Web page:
"Sire, they were picked out from the herd of the farmers of the
financiers, which wanted decimating."

"Picked out by whom?"

"By necessity, sire," replied Colbert, coldly.

"Necessity! - a great word," murmured the young king.

"A great goddess, sire."

"They were devoted friends of the superintendent, were they not?"

"Yes, sire; friends who would have given up their lives for Monsieur

"They have given them, monsieur," said the king.

"That is true; - but uselessly, by good luck, - which was not their

"How much money had these men fraudulently obtained?"

"Ten millions, perhaps; of which six have been confiscated."

"And is that money in my coffers?" said the king with a certain air of

"It is there, sire; but this confiscation, whilst threatening M. Fouquet,
has not touched him."

"You conclude, then, M. Colbert - "

"That if M. Fouquet has raised against your majesty a troop of factious
rioters to extricate his friends from punishment, he will raise an army
when he has in turn to extricate _himself_ from punishment."

The king darted at his confidant one of those looks which resemble the
livid fire of a flash of lightning, one of those looks which illuminate
the darkness of the basest consciences. "I am astonished," said he,
"that, thinking such things of M. Fouquet, you did not come to give me
your counsels thereupon."

"Counsels upon what, sire?"

"Tell me, in the first place, clearly and precisely, what you think, M.

"Upon what subject, sire?"

"Upon the conduct of M. Fouquet."

"I think, sire, that M. Fouquet, not satisfied with attracting all the
money to himself, as M. Mazarin did, and by that means depriving your
majesty of one part of your power, still wishes to attract to himself all
the friends of easy life and pleasure - of what idlers call poetry, and
politicians, corruption. I think that, by holding the subjects of your
majesty in pay, he trespasses upon the royal prerogative, and cannot, if
this continues so, be long in placing your majesty among the weak and the

"How would you qualify all these projects, M. Colbert?"

"The projects of M. Fouquet, sire?"


"They are called crimes of _lese majeste_."

"And what is done to criminals guilty of _lese majeste?_"

"They are arrested, tried, and punished."

"You are quite certain that M. Fouquet has conceived the idea of the
crime you impute to him?"

"I can say more, sire; there is even a commencement of the execution of

"Well, then, I return to that which I was saying, M. Colbert."

"And you were saying, sire?"

"Give me counsel."

"Pardon me, sire; but in the first place, I have something to add."

"Say - what?"

"An evident, palpable, material proof of treason."

"And what is that?"

"I have just learnt that M. Fouquet is fortifying Belle-Isle."

"Ah, indeed!"

"Yes, sire."

"Are you sure?"

"Perfectly. Do you know, sire, what soldiers there are in Belle-Isle?"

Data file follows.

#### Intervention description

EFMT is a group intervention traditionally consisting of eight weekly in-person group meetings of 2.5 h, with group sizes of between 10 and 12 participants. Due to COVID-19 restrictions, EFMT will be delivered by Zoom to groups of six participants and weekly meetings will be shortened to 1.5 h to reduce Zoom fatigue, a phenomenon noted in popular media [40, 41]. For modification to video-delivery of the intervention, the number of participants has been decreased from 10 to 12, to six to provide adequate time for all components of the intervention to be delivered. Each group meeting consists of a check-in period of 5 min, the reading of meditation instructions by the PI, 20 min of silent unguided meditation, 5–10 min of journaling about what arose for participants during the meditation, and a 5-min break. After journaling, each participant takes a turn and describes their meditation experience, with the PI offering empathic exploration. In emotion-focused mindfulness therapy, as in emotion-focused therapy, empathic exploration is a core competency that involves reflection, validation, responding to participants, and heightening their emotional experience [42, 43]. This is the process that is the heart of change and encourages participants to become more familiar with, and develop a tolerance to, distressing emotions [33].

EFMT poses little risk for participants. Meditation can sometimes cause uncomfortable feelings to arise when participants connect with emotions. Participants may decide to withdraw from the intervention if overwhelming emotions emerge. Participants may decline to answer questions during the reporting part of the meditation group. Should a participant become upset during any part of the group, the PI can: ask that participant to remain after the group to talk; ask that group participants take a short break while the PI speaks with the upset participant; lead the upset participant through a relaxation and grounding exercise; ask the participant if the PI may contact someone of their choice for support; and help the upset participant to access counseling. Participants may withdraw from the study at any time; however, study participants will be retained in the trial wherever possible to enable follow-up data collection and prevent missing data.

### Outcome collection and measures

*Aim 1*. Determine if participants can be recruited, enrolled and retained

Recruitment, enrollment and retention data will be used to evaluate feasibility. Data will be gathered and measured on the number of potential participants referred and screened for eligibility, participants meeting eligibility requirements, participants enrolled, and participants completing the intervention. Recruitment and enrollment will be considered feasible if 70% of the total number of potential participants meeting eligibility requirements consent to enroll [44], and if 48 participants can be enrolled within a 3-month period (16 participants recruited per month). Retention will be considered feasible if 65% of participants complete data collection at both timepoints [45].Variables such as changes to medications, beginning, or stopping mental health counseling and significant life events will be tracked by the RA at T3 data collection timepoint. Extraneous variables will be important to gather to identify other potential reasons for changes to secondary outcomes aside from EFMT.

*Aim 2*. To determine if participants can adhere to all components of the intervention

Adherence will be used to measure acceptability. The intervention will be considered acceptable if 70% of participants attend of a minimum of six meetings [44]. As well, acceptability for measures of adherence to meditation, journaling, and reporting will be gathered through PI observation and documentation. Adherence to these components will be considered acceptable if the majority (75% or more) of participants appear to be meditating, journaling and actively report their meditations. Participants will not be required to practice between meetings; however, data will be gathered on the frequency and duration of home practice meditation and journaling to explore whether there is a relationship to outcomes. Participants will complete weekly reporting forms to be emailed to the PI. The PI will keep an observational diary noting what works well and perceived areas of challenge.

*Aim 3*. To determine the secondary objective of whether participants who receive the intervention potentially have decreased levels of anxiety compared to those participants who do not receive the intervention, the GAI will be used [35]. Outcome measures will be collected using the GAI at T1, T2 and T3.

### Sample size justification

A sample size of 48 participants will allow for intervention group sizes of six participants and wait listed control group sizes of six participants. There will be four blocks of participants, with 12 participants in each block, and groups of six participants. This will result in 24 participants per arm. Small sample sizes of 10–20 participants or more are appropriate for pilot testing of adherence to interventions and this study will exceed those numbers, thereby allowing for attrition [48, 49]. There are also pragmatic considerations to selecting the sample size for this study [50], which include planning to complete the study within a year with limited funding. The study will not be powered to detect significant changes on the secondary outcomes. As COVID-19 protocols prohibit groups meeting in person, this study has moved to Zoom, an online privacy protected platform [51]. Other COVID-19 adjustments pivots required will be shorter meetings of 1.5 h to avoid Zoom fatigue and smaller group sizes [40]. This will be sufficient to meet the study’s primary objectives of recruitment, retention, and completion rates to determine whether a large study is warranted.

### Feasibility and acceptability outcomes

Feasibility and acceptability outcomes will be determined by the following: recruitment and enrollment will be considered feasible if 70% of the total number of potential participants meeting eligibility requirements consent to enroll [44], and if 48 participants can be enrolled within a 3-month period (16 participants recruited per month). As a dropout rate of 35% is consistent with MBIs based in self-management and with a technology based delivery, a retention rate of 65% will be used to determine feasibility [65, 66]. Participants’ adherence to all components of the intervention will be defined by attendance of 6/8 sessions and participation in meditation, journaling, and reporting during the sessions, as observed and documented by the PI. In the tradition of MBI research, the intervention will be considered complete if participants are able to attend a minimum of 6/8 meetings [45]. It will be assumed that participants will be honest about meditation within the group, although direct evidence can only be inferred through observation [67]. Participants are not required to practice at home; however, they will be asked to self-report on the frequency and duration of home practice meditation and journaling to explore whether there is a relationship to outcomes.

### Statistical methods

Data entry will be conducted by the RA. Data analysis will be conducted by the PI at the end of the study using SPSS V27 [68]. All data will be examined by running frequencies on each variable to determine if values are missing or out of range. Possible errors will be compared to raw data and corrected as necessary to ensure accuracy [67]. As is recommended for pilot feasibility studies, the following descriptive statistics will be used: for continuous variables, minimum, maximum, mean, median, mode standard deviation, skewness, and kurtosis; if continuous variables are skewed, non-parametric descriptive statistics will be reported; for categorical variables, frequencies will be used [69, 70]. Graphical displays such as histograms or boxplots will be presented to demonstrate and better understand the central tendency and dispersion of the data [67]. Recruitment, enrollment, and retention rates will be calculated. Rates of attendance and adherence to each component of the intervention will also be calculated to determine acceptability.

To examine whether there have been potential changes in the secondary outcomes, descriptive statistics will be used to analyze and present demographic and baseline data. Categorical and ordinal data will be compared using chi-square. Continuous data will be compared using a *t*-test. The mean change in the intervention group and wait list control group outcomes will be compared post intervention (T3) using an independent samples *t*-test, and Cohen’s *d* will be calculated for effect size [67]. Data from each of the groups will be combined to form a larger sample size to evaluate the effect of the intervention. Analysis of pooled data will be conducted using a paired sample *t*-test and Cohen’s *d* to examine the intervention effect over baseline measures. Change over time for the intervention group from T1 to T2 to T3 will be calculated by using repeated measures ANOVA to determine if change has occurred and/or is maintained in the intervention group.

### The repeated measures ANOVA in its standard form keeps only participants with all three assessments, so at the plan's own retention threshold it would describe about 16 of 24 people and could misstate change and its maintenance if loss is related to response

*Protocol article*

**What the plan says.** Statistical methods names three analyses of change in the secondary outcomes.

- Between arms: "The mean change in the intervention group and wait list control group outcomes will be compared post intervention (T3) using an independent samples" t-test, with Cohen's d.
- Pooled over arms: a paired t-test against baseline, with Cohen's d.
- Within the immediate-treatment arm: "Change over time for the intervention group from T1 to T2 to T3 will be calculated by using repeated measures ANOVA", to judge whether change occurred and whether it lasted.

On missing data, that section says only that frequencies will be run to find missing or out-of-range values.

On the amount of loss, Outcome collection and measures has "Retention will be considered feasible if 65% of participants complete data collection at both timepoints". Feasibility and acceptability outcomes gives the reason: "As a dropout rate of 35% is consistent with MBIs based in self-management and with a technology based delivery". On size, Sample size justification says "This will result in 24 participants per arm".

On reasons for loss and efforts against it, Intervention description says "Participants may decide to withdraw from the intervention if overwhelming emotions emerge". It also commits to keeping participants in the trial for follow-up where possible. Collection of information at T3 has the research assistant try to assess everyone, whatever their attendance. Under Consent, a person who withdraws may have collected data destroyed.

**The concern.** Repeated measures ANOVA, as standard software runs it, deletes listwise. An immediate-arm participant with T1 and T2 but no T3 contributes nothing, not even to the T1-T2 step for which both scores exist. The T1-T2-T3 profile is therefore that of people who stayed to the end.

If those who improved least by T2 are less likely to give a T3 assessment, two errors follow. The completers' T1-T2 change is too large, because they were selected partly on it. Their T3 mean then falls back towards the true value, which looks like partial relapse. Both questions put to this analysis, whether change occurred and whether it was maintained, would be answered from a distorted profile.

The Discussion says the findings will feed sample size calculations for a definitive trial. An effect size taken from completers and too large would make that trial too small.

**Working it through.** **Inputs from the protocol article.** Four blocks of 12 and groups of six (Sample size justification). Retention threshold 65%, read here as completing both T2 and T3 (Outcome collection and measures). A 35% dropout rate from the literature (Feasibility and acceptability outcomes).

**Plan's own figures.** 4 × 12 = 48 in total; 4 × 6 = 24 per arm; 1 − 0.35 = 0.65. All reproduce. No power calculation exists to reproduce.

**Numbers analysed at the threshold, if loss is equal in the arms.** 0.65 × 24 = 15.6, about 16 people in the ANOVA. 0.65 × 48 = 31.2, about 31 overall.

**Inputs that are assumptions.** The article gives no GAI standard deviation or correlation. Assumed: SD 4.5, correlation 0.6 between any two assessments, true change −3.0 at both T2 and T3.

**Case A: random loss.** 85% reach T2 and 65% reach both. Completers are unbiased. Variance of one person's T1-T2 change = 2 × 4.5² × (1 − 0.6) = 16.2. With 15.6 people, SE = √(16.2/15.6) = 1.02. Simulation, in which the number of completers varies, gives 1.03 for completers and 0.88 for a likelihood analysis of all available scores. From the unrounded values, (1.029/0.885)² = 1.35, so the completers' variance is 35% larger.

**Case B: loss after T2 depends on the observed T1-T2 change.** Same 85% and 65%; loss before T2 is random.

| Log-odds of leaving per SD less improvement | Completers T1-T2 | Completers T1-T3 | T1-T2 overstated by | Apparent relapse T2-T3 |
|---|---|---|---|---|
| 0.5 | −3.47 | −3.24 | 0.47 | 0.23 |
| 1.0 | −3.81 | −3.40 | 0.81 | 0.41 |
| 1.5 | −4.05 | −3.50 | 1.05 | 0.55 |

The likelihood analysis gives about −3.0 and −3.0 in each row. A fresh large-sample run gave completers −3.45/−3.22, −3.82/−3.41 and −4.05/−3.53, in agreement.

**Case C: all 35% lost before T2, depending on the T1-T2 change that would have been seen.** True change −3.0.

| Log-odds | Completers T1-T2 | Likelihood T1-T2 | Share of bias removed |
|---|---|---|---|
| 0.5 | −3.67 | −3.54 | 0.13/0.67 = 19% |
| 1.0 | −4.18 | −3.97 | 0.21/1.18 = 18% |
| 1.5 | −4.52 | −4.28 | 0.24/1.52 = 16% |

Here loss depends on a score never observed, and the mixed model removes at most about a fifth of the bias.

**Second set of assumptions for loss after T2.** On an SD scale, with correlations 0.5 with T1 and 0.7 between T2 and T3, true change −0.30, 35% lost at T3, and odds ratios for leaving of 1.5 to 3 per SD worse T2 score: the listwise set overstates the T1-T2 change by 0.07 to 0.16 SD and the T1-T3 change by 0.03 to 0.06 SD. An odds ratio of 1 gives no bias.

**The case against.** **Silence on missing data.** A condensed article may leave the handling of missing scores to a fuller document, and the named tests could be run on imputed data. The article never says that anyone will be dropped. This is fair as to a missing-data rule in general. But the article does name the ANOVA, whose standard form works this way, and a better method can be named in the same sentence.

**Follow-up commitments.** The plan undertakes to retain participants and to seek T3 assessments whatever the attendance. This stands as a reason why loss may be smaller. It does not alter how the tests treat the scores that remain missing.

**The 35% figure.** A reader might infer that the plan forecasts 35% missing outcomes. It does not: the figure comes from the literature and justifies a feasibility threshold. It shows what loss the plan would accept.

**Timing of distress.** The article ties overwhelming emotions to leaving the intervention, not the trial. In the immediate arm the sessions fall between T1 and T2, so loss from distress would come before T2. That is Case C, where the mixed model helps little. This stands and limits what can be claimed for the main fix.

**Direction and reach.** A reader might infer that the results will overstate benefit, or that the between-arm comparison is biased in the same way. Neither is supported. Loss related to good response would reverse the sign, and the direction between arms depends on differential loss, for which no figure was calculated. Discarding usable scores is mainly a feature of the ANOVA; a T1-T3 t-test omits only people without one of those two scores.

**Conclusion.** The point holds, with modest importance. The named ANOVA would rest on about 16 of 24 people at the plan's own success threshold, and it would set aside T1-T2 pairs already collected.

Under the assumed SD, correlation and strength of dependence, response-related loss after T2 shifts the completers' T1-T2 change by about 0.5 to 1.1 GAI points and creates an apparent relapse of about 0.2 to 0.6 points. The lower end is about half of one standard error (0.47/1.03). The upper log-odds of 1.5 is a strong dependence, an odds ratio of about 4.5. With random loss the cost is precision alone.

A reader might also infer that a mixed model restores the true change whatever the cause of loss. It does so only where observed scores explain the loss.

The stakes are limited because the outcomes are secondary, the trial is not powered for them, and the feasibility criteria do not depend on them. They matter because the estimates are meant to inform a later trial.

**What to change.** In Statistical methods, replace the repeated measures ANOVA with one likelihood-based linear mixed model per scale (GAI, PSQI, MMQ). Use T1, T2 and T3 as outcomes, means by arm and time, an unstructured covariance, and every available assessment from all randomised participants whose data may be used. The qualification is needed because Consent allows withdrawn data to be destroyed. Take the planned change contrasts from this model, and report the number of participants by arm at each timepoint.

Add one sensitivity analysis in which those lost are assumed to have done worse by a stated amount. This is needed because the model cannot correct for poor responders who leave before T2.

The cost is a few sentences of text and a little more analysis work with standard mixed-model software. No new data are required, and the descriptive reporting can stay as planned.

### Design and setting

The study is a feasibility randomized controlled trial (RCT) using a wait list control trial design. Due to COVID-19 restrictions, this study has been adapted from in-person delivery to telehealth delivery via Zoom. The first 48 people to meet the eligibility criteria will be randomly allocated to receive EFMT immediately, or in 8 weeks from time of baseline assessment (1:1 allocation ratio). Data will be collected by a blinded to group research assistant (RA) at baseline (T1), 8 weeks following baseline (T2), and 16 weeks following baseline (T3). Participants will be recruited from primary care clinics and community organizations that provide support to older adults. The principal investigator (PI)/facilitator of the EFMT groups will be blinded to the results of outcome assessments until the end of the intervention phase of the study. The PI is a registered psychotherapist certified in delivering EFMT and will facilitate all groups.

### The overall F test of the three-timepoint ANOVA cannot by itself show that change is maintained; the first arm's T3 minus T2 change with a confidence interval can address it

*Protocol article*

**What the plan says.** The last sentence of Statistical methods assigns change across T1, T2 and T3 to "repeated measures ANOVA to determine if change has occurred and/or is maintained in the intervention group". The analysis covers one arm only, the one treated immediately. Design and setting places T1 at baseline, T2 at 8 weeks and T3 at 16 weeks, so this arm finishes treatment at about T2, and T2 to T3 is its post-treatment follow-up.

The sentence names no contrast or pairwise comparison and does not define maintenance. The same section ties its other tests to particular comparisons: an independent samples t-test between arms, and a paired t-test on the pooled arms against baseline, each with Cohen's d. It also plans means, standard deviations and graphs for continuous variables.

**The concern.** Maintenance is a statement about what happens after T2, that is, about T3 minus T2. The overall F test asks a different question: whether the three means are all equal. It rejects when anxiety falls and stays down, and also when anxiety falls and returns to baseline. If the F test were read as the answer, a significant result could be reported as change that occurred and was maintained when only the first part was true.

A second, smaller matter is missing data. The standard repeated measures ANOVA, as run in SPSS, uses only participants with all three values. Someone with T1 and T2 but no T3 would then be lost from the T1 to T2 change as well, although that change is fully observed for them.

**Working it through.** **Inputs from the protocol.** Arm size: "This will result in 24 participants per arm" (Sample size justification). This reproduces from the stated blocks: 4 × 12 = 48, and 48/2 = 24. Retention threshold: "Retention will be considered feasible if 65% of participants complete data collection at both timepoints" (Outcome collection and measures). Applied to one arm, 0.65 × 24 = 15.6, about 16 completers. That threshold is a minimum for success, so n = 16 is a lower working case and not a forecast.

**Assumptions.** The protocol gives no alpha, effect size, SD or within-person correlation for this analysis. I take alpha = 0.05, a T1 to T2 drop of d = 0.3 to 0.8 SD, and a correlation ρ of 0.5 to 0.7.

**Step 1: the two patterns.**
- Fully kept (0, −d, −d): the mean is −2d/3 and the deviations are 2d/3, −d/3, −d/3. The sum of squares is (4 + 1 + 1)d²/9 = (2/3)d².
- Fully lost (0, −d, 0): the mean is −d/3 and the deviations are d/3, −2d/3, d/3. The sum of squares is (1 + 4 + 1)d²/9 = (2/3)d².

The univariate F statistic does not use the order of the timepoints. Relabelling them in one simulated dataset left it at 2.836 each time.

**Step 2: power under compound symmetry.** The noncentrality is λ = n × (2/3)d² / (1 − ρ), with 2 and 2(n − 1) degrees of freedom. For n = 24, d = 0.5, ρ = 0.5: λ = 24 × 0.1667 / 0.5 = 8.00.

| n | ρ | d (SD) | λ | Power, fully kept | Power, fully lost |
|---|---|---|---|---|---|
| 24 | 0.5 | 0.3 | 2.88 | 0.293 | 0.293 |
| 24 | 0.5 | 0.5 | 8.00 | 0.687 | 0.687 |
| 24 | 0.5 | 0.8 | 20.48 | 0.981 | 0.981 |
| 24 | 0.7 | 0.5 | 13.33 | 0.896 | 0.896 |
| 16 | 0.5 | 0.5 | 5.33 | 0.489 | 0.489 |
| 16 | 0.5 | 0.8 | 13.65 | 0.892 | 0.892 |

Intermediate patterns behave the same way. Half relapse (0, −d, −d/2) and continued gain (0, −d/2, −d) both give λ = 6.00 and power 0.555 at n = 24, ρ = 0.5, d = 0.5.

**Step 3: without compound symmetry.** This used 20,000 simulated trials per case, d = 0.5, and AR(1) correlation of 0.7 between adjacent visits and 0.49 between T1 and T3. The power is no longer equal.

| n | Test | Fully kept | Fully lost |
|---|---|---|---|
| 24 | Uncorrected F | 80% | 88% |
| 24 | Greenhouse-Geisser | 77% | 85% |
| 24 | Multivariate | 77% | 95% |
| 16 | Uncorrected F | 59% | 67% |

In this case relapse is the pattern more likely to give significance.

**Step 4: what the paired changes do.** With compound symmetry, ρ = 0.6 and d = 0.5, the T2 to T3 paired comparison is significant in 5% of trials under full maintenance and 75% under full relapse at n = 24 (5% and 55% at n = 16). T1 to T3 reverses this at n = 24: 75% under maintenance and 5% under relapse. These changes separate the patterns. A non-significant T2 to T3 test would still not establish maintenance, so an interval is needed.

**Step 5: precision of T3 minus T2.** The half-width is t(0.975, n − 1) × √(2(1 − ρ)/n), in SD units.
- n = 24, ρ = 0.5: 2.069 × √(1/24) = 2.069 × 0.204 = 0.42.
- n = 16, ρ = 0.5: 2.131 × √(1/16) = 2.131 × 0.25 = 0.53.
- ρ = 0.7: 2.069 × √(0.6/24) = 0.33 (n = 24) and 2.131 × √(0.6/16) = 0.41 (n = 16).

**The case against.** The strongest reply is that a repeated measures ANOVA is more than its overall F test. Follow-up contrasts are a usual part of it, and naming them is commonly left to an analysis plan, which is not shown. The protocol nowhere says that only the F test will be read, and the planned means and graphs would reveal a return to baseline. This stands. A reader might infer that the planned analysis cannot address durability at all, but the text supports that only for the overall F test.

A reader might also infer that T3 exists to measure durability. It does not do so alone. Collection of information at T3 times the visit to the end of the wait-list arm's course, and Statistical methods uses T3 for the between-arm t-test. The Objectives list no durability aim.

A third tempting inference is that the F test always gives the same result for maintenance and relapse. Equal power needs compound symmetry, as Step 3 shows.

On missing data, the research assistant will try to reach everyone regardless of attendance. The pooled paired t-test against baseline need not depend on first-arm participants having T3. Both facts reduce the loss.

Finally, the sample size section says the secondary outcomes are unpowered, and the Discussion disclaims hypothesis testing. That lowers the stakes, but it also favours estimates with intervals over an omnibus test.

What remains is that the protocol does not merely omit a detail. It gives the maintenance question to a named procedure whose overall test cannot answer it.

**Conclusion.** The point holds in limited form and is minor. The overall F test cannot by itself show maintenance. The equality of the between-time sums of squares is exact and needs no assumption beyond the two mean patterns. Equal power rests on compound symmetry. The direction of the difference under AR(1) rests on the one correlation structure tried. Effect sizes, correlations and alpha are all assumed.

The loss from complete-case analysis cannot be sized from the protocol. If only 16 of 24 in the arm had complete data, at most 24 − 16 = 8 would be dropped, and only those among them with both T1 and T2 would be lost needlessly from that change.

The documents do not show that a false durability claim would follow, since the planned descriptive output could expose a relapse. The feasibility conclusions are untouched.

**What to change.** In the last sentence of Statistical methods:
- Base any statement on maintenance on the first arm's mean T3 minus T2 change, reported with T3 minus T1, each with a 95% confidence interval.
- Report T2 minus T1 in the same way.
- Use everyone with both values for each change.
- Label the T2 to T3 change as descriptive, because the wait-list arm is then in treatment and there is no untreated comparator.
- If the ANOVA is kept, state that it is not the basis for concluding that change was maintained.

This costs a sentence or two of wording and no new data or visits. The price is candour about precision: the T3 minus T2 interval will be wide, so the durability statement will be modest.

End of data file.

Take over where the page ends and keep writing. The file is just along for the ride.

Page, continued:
"No, _ma foi!_ Do you?"

"I am ignorant, likewise, sire; I should therefore propose to your
majesty to send somebody to Belle-Isle?"


"Me, for instance."

"And what would you do at Belle-Isle?"

"Inform myself whether, after the example of the ancient feudal lords, M.
Fouquet was battlementing his walls."

"And with what purpose could he do that?"

"With the purpose of defending himself someday against his king."

"But, if it be thus, M. Colbert," said Louis, "we must immediately do as
you say; M. Fouquet must be arrested."

"That is impossible."

"I thought I had already told you, monsieur, that I suppressed that word
in my service."

"The service of your majesty cannot prevent M. Fouquet from being


"That, in consequence of holding that post, he has for him all the
parliament, as he has all the army by his largesses, literature by his
favors, and the _noblesse_ by his presents."

"That is to say, then, that I can do nothing against M. Fouquet?"

"Absolutely nothing, - at least at present, sire."

"You are a sterile counselor, M. Colbert."

"Oh, no, sire; for I will not confine myself to pointing out the peril to
your majesty."

"Come, then, where shall we begin to undermine this Colossus; let us
see;" and his majesty began to laugh bitterly.

"He has grown great by money; kill him by money, sire."

"If I were to deprive him of his charge?"

"A bad means, sire."

"The good - the good, then?"

"Ruin him, sire, that is the way."

"But how?"

"Occasions will not be wanting; take advantage of all occasions."

"Point them out to me."

"Here is one at once. His royal highness Monsieur is about to be
married; his nuptials must be magnificent. That is a good occasion for
your majesty to demand a million of M. Fouquet. M. Fouquet, who pays
twenty thousand livres down when he need not pay more than five thousand,
will easily find that million when your majesty demands it."

"That is all very well; I _will_ demand it," said Louis.

"If your majesty will sign the _ordonnance_ I will have the money got
together myself." And Colbert pushed a paper before the king, and
presented a pen to him.

At that moment the usher opened the door and announced monsieur le